The typical compromise (see what I did there?) when a customer or Federal Government auditor wants to run scans of any sort on your private network is to agree on tools (to be provided by the auditing group if you don't already have them) running an agreed configuration/profile/whatever against an agreed limited scope target list (typically a VLAN or set of VLANs unless that entire network is devoted to just that one customer, which is sometimes the case, though less so these days with public/private/hybrid clouds being all the rage). When it comes to web application and database testing, you'll typically agree on a non-production target list that's a mirror of the production system (with appropriate verification of the two being a mirror outside the automated testing) so as to avoid impacting the production systems. When it comes time to run the tests, over-the-admins'-shoulder monitoring ensures the proper tools with the proper configurations hitting the proper targets is being done and that the output is being handed over unaltered.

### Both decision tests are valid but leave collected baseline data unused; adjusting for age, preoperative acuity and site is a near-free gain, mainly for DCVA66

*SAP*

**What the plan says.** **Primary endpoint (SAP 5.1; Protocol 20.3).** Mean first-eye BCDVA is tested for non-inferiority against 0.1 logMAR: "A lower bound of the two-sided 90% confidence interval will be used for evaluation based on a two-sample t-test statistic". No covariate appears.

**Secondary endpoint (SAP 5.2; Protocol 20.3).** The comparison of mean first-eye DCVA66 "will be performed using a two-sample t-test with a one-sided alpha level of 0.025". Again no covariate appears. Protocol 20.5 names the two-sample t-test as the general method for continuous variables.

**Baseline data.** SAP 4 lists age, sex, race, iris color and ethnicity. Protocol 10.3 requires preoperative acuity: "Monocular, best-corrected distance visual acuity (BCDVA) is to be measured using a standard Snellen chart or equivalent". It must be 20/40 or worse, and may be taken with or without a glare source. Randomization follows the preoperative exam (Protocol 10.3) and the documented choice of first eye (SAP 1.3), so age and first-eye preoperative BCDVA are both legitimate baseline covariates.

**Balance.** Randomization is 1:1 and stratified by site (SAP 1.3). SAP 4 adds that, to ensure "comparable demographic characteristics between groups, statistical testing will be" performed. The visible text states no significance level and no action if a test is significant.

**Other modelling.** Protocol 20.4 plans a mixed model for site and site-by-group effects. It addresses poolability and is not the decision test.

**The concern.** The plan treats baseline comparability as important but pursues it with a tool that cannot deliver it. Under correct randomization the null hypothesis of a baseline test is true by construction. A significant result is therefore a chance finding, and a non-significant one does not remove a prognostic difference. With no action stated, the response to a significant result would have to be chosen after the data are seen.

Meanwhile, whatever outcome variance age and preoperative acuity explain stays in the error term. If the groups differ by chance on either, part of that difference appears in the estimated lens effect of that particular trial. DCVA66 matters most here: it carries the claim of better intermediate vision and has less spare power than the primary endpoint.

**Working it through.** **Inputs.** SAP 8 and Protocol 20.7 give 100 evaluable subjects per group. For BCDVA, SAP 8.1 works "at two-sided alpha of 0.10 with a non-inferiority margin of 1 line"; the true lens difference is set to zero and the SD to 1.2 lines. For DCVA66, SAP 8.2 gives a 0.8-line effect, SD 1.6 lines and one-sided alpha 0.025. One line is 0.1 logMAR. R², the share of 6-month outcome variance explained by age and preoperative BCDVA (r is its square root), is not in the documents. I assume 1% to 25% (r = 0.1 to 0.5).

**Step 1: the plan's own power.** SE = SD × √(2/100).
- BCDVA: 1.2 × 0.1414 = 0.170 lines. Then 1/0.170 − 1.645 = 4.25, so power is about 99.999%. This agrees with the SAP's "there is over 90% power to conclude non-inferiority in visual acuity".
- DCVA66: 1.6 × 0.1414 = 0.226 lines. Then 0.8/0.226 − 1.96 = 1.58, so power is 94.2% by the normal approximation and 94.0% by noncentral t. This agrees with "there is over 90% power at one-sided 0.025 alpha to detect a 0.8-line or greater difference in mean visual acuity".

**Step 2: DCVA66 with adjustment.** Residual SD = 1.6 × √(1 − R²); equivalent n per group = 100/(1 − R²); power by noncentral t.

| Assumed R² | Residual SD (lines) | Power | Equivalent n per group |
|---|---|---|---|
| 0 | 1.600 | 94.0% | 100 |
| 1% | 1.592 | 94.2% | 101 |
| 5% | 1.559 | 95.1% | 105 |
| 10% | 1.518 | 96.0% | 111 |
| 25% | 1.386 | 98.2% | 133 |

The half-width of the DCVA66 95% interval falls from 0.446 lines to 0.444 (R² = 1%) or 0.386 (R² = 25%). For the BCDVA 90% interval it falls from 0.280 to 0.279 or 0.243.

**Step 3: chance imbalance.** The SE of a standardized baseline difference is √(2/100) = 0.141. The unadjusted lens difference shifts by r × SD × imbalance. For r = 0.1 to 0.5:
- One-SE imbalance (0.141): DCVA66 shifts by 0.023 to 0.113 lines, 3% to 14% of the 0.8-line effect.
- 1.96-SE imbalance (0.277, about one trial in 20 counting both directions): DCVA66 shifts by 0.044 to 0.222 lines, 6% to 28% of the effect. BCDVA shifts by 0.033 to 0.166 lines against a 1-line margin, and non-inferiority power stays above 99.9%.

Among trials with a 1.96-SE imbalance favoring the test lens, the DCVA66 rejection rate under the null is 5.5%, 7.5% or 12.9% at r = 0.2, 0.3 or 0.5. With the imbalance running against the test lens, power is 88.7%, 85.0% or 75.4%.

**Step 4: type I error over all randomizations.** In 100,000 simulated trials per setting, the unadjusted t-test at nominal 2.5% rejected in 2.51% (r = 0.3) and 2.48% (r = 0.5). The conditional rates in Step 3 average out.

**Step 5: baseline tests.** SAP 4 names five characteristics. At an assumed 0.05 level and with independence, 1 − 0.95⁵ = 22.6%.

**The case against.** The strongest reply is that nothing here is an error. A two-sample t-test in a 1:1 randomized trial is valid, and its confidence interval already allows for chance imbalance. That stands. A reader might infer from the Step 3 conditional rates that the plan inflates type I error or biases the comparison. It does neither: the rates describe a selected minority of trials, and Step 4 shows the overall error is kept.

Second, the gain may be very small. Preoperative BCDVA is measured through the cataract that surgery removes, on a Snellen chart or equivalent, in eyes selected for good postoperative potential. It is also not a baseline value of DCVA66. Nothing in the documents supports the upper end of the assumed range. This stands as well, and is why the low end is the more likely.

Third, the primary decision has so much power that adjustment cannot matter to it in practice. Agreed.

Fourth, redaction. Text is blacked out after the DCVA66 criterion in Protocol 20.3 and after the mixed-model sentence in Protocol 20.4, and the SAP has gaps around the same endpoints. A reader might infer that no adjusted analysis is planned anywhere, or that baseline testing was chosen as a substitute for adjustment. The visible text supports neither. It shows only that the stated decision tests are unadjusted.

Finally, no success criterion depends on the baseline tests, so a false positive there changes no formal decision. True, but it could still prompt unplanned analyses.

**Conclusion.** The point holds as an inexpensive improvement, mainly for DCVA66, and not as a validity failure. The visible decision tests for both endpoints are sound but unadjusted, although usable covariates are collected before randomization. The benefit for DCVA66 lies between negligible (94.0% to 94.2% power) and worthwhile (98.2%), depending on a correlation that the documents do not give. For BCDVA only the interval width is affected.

Seen this done in plenty of places and 99% of the time, the auditing group is fine with it because at the end of the day, it's getting them exactly what they want; just in a slightly more red-tape riddled way. Meanwhile, the group being audited has the assurance that nothing is running wild all over their network unsupervised. If you don't have anything to hide, you're typically fine with this approach. If you aren't fine with this approach, something else is going on behind the scenes and most of the time that'll be something you're trying to hide.